NOVEMBER 20, 1950
HYDE PARK, Sunday—As we get near to Christmas and a time when you see many Santa Clauses in store windows and on street corners, I often think children must wonder how so many of them could be around when most children have been brought up to think of only one Santa to whom every child writes his letter, and by whom he expects his wishes to be fulfilled.
Now I have just received a book which answers this troublesome question, and I think many parents might like to know about it. It is called "The Real Santa," written by Margaret Walters and illustrated by Meg Wohlberg. It is not just an explanation, but really gives a child a reason for enjoying Christmas. We can all be Santy's helpers, no matter what our size or our age. As long as we are old enough to think of presents for other people, then we are Santy's helpers. I think that is a perfect way to start our children off on the only road by which the Christmas spirit can be developed.
Yesterday was a beautiful day in the country, and Miss Thompson and I had most of the day free for a number of things that I have been wanting to do for a long time.
In the afternoon I had the pleasure of a visit from a young man who brought the most charming lady to tea. She is the Ranee of Bhutan, a little country which lies between Tibet and India. She told me her country had only about half a million inhabitants, but they were the happiest people in the world. Nobody was very poor and nobody very rich. The population is a farming population. The government educates a certain number of people so that they can be employed; the rest are farmers and their mode of life has not changed for a long period of years.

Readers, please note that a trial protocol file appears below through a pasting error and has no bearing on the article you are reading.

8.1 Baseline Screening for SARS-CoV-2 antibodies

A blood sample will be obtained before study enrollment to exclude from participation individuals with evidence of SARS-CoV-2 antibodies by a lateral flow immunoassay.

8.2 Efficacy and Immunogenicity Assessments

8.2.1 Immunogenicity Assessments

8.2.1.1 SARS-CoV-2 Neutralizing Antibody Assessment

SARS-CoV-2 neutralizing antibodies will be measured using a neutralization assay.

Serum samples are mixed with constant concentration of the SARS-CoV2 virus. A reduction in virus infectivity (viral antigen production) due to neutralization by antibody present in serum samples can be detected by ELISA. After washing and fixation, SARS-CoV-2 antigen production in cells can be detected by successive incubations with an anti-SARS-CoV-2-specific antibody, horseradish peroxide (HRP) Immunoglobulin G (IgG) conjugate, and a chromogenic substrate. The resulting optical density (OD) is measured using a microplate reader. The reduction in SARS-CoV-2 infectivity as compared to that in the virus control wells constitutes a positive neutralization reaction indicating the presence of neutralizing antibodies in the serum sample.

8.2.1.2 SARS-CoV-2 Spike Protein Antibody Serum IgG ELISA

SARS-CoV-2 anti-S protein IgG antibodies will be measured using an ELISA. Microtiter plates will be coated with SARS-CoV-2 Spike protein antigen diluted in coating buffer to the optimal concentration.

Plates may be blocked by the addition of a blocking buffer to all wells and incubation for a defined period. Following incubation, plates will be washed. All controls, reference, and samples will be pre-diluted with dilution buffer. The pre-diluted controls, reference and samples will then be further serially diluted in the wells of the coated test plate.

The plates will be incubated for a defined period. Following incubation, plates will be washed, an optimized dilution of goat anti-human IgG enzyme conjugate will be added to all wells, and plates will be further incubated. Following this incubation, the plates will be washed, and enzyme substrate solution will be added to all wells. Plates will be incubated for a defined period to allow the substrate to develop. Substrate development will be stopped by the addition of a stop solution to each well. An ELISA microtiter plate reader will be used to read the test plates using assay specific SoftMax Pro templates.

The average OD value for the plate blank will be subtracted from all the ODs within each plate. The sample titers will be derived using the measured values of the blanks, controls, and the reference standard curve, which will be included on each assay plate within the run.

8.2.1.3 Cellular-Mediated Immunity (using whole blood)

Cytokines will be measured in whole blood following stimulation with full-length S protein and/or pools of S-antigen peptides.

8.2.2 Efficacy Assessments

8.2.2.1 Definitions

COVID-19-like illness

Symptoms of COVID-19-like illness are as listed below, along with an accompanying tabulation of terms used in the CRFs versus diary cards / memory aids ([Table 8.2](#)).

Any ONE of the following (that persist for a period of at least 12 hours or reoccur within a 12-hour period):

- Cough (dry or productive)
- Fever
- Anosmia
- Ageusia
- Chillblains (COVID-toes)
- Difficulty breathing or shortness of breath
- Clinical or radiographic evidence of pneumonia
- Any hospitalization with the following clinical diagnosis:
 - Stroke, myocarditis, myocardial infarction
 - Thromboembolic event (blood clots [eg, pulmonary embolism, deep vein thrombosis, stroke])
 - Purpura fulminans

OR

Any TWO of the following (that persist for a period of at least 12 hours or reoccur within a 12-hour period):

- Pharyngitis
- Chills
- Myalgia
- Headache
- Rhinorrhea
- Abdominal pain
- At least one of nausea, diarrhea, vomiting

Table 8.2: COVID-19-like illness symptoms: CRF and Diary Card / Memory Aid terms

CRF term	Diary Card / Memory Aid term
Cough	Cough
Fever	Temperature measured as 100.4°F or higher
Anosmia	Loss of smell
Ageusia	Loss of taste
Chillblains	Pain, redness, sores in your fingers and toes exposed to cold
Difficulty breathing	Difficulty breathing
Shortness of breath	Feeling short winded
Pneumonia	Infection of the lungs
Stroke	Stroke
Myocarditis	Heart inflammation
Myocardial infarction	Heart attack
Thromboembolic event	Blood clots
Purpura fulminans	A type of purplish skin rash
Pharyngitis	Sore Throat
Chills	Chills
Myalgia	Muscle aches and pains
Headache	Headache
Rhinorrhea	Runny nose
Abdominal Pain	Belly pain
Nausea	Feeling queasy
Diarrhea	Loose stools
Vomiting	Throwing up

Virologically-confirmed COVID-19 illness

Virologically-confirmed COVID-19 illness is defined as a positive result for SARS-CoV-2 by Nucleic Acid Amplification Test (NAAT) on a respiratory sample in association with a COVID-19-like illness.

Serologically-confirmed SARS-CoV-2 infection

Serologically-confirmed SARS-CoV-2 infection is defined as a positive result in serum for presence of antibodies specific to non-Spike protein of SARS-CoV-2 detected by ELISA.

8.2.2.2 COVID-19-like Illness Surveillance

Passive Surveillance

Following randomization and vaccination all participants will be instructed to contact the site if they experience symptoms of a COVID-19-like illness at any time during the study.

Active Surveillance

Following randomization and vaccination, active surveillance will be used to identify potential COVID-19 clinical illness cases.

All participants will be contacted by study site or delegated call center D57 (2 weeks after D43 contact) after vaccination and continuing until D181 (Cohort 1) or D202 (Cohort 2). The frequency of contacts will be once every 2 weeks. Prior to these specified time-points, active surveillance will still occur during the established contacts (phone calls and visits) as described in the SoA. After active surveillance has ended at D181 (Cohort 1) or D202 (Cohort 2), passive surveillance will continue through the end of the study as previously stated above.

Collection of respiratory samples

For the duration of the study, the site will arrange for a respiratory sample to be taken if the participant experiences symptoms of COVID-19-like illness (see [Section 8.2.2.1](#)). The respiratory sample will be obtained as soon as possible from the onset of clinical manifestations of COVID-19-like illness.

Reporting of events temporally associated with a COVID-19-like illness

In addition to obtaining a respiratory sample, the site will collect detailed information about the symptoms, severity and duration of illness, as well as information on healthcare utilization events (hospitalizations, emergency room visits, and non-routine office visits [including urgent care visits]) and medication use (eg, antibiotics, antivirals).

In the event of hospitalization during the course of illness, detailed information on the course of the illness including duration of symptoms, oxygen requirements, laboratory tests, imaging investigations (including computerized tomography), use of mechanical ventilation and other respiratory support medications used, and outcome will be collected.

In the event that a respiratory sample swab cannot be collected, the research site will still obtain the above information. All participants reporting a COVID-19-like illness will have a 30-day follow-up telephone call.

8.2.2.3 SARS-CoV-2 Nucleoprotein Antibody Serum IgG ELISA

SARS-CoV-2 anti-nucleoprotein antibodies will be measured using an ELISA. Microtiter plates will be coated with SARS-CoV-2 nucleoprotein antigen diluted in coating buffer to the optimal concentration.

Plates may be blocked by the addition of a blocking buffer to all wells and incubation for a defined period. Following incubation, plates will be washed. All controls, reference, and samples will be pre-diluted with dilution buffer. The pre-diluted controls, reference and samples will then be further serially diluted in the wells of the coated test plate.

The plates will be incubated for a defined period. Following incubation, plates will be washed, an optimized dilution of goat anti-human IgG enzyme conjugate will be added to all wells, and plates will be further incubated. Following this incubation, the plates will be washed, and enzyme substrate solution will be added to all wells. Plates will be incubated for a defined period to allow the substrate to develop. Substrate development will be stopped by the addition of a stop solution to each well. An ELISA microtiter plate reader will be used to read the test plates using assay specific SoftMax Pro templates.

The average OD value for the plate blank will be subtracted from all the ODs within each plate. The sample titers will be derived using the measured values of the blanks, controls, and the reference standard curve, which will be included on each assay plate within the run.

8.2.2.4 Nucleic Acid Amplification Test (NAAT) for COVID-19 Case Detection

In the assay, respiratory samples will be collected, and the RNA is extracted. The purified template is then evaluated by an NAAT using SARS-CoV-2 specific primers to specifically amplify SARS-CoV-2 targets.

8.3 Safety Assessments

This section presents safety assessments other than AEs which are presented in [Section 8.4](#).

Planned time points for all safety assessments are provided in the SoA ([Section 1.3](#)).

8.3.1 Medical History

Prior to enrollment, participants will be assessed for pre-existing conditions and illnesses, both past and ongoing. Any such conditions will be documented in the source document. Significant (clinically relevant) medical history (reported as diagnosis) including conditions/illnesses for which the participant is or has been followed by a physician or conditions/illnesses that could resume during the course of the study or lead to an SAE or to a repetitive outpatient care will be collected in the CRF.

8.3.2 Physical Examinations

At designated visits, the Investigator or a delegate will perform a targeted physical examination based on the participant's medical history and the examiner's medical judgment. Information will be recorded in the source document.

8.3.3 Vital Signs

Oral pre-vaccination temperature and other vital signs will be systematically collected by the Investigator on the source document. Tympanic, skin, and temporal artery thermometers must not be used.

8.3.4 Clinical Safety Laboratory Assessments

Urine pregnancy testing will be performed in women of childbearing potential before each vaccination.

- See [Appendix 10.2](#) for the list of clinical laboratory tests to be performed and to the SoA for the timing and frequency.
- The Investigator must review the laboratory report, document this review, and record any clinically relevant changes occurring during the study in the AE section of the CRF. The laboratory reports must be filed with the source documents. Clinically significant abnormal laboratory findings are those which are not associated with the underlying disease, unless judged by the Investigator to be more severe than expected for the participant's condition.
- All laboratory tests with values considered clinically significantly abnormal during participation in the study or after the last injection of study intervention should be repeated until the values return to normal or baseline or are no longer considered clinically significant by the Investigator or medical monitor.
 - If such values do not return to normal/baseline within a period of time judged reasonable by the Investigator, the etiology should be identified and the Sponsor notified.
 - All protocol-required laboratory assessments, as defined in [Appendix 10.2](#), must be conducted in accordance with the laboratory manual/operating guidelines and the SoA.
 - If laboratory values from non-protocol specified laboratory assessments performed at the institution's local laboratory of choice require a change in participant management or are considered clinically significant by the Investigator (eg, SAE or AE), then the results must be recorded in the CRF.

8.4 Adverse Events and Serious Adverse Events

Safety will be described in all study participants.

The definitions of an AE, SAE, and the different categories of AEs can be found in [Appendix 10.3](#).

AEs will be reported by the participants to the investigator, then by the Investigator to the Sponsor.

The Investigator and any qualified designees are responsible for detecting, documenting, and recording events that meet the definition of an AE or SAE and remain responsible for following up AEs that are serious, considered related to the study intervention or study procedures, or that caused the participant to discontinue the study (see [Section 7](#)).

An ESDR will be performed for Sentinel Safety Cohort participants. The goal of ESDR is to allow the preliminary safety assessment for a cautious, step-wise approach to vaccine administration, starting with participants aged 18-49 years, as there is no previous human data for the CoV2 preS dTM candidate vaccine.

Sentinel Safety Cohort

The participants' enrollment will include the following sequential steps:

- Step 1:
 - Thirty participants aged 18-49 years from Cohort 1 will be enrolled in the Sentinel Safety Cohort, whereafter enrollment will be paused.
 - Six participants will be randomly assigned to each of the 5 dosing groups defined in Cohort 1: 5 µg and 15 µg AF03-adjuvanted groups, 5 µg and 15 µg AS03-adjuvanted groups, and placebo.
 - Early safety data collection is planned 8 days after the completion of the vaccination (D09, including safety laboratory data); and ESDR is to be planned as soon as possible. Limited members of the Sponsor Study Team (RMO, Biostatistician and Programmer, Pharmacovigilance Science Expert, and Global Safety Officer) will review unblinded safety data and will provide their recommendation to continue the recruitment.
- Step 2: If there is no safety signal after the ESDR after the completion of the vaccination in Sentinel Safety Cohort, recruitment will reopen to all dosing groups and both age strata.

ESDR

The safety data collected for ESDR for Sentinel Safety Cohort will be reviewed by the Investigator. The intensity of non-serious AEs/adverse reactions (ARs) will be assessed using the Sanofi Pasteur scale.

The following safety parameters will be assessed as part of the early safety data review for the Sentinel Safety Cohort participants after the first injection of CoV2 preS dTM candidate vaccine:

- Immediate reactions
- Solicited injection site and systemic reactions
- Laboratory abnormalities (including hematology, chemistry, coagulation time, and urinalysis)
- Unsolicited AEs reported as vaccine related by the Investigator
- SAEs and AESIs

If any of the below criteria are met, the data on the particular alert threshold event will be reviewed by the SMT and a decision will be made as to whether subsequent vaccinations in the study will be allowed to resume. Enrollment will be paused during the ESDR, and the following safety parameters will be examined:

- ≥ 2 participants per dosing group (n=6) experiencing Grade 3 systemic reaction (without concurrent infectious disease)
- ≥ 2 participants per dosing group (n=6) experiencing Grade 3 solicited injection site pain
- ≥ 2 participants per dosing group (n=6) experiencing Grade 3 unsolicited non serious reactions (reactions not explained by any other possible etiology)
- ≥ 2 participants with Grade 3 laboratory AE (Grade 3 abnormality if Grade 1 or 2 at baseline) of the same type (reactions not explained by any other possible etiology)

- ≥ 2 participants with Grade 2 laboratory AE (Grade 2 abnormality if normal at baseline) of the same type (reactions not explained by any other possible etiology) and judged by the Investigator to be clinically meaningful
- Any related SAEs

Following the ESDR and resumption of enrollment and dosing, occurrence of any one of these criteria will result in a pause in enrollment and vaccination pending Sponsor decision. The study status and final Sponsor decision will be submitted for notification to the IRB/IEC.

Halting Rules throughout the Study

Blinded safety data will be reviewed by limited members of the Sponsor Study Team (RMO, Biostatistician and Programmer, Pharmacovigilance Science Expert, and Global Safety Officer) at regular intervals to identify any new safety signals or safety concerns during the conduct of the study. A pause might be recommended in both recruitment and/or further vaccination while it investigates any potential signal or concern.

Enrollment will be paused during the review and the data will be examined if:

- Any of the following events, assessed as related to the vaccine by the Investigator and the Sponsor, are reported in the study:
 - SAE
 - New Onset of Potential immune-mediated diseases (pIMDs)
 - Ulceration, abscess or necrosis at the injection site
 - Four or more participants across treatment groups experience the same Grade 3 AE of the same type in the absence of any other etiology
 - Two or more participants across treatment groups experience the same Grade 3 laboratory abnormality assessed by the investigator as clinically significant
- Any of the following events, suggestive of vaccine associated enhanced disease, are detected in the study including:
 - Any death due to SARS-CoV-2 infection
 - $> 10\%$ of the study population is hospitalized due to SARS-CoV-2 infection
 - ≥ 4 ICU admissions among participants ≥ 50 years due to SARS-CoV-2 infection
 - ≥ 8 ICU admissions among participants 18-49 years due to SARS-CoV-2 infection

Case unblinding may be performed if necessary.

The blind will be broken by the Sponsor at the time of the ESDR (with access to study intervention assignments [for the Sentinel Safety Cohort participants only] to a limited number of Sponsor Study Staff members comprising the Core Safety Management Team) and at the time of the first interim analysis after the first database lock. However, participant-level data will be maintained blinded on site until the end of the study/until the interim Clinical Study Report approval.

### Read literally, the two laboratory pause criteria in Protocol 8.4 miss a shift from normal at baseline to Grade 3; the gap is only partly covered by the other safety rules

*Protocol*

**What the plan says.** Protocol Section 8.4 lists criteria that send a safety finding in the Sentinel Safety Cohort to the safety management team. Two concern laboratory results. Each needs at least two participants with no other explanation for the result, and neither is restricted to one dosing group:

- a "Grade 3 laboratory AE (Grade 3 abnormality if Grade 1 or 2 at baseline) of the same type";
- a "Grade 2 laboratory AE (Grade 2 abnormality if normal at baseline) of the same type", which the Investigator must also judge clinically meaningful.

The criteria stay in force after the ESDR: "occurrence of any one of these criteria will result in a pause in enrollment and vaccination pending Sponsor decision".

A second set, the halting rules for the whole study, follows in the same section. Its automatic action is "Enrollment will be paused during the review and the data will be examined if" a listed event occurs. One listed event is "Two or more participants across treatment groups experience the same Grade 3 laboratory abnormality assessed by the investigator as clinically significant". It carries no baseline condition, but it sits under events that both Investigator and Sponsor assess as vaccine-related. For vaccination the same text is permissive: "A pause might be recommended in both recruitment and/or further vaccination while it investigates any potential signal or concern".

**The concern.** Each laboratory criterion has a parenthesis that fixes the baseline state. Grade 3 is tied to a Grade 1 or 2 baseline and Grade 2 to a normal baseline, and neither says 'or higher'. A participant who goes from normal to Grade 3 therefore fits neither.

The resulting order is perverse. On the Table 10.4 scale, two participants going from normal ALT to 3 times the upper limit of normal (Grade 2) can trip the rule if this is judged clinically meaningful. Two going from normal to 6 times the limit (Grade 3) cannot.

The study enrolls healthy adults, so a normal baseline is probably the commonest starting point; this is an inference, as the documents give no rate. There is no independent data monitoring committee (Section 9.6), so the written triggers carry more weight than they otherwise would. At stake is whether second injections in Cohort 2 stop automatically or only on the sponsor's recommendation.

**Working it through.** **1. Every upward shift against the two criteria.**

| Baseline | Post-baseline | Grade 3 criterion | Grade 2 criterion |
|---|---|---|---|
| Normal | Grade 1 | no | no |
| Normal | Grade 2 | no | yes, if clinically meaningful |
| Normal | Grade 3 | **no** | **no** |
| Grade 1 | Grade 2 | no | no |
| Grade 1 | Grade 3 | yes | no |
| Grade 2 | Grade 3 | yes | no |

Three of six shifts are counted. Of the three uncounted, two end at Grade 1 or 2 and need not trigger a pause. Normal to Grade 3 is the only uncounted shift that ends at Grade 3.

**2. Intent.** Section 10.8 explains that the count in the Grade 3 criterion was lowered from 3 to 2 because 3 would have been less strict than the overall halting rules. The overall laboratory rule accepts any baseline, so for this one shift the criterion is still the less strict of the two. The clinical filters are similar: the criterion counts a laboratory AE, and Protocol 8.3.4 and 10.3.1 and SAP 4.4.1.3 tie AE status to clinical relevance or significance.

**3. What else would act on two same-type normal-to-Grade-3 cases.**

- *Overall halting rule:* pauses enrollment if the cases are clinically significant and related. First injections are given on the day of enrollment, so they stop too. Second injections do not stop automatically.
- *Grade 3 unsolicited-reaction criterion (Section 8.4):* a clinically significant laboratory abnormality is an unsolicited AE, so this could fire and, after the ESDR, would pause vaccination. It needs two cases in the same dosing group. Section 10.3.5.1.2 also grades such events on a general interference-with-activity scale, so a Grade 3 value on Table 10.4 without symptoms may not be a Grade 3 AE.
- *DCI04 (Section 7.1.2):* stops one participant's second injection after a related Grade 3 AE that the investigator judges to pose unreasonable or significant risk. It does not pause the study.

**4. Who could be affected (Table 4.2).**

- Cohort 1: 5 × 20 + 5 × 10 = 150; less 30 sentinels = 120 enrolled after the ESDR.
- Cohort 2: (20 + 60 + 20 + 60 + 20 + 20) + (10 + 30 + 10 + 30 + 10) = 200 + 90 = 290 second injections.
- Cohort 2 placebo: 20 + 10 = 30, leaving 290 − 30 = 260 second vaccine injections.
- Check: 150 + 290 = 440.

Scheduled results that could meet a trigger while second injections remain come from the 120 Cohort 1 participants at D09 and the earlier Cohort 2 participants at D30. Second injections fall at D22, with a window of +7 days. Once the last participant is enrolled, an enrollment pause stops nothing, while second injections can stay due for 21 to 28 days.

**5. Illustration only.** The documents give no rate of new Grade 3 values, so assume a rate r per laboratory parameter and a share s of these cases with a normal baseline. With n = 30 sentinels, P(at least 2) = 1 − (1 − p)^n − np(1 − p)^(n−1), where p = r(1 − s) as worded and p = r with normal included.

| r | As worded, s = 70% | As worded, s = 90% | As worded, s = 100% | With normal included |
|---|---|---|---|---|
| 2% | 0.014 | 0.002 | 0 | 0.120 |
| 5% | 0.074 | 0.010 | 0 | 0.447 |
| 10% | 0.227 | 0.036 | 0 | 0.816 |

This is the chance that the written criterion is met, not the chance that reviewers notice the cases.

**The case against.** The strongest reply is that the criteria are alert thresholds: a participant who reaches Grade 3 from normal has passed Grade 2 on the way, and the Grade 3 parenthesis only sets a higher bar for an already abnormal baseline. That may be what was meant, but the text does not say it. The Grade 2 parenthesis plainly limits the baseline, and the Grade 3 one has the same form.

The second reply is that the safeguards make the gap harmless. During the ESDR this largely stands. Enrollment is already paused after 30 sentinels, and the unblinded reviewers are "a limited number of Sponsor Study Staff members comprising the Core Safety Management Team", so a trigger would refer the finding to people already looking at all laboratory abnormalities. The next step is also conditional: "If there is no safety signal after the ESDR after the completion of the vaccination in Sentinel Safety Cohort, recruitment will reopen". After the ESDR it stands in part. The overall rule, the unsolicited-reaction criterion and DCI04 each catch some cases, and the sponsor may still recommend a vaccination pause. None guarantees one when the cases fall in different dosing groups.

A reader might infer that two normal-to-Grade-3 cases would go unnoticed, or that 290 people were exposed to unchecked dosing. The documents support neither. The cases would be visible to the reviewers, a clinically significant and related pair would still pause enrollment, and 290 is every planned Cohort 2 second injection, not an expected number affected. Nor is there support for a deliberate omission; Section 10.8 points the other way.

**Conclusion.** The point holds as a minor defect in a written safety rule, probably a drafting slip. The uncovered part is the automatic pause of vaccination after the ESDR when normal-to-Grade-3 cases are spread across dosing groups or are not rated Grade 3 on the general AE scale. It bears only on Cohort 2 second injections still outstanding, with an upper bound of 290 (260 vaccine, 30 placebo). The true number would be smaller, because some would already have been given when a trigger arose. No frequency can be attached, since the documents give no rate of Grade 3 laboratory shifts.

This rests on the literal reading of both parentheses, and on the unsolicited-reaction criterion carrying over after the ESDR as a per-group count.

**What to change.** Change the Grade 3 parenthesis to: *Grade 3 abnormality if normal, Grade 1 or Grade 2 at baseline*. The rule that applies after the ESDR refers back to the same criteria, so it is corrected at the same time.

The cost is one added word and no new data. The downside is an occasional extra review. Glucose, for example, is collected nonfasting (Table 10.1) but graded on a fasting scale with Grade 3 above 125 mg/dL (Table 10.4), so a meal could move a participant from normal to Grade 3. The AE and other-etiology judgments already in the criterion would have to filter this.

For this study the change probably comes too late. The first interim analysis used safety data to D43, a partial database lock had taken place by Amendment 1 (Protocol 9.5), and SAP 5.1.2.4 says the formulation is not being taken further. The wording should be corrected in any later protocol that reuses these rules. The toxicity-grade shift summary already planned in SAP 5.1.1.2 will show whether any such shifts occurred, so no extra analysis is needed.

They are so far away that perhaps only 10 or 12 Europeans have ever visited them. The Ranee told me that, as Buddhists, they were taught to abhor war and unkindness, and never to hurt anyone. They live in peace with their neighbors and have close ties with India, which manages their foreign affairs although it has no control over their domestic affairs. Culturally and religiously they are close to Tibet and China, and she is anxious over the latest moves of the Chinese Communists. She told me negotiations had been going on for over a year in the hope of preserving a peaceful understanding between them.
The Ranee's son, a student at Oxford, had been taken ill in England and she went to visit him. Afterward she decided to go home again by traveling around the world. It was lonely traveling alone, she said, but you learned more. There was dignity and grace in her bearing and wisdom in her face. I am sure she will observe much and return with a better understanding of the rest of the world, but also with a deep appreciation of that which is good in her own country. Some things may seen even better than in any of the modern countries she visits.